Former Supreme Court justice Gabriel Bach, a member of the team that prosecuted Adolf Eichmann, died on Friday at the age of 94.
Bach’s career spanned 46 years from 1951 to 1997, including 31 years in the Military Advocate General’s Corps and in the state prosecutor’s office, 13 of them from 1969 as state prosecutor and deputy attorney-general, followed in 1982 by 15 years as a Supreme Court justice where he was considered a liberal judge.
Bach was born in Germany in 1927 as Gert Gabriel Bach, and grew up in Berlin under Nazi rule. In October 1938, a month before Kristallnacht, the family fled Germany for Amsterdam. Bach used to say that he was literally “kicked out of Germany” by a platform guard who kicked him onto the train that took his family to Amsterdam.
In 1940, he and his family boarded a ship for Palestine, celebrating his bar mitzvah on the ship.
Bach joined the pre-state Hagana defense force at the age of 16. After the establishment of Israel’s independence, he studied law at University College London, before returning to launch his legal career.
In the State Prosecutor’s Office, Bach was involved in two high-profile cases: the Kasztner libel trial and the Eichmann trial.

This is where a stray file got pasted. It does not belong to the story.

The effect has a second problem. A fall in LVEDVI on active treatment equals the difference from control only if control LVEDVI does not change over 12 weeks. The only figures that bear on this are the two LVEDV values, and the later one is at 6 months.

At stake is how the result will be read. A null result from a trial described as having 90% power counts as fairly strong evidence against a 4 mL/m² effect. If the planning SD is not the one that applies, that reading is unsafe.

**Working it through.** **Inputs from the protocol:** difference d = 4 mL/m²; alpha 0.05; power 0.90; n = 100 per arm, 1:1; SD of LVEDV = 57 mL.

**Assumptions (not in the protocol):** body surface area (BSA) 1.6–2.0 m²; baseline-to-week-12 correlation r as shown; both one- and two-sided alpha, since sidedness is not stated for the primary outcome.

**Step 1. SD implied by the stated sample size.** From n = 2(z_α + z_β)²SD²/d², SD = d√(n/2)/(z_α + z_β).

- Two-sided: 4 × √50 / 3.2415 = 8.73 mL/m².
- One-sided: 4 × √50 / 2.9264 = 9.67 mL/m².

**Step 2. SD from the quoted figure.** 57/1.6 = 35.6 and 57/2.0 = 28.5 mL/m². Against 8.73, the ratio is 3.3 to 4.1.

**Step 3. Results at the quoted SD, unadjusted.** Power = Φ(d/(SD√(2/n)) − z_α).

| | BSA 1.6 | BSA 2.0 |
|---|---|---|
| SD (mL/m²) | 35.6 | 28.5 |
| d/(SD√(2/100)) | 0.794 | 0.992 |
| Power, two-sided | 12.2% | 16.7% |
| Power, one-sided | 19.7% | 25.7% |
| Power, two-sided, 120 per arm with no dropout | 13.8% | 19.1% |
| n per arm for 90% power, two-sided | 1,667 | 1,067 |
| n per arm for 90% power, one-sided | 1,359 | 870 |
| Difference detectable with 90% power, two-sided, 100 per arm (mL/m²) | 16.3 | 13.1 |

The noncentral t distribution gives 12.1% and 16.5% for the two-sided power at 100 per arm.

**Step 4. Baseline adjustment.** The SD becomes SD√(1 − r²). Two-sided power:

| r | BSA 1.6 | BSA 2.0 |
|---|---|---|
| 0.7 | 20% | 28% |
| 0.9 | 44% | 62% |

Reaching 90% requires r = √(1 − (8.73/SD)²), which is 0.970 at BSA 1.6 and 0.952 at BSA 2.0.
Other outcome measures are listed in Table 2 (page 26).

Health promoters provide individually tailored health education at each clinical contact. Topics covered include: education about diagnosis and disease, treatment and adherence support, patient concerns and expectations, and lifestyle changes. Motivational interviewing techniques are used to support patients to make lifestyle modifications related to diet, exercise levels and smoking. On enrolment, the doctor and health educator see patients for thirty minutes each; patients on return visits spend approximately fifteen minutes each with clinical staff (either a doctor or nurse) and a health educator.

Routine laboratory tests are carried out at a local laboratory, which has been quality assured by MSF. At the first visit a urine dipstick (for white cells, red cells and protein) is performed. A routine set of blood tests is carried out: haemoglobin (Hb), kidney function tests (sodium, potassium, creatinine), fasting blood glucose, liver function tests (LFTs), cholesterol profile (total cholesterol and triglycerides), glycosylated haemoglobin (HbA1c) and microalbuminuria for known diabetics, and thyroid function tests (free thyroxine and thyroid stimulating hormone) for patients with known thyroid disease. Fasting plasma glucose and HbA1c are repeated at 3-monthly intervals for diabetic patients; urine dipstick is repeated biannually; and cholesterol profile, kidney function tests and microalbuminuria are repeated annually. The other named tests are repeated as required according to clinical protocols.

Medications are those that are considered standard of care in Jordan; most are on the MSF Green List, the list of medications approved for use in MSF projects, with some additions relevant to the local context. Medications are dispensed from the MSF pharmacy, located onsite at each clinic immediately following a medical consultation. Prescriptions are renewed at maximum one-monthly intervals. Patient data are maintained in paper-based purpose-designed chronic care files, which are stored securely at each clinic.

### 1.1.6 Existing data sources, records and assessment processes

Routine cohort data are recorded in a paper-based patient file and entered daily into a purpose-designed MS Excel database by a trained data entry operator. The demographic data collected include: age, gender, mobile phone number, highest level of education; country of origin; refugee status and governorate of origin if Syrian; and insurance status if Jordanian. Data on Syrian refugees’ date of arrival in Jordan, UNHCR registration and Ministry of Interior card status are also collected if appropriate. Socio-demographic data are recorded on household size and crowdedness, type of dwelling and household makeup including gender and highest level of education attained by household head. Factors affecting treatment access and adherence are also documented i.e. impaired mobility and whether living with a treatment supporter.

The former involved attorney and journalist Rudolf Kasztner, who was accused in 1953 of collaborating with the Nazis during the Holocaust in his native Hungary.
After the Tel Aviv District Court ruled that Kasztner had “sold his soul to the devil” when he cooperated with the Nazis in an attempt to save Jews, Bach prepared the government’s appeal of the verdict against him.
The Supreme Court accepted the appeal that Bach submitted in 1958 and cleared Kasztner, who was murdered a few months before the ruling.
In the Eichmann case, Bach was appointed the legal adviser to “Bureau 06” – the special police unit in charged with investigating one of the major facilitators of the Holocaust.
Along with attorney-general Gideon Hauser and Ya’acov Bar Or, Bach prepared and conducted the prosecution of the Nazi war criminal, which ended in Eichmann’s conviction and execution.
In his memoirs, Bach wrote: “When he, the prisoner, was led to my room, I saw myself for a moment as a child with my family in Germany, there on the platform, and a chilling thought passed through my mind – how easily it could have been a trap. It was not easy to keep my face neutral at that moment, a poker face.”
Bach was not only satisfied with the guilty verdict, but also with the death sentence for Eichmann.
“My opinion was that in cases of crimes against humanity and mass murder, the death penalty must be applied,” he told Ynet last year.
A longtime resident of Jerusalem, Bach is survived by his wife Ruthie and many children and grandchildren.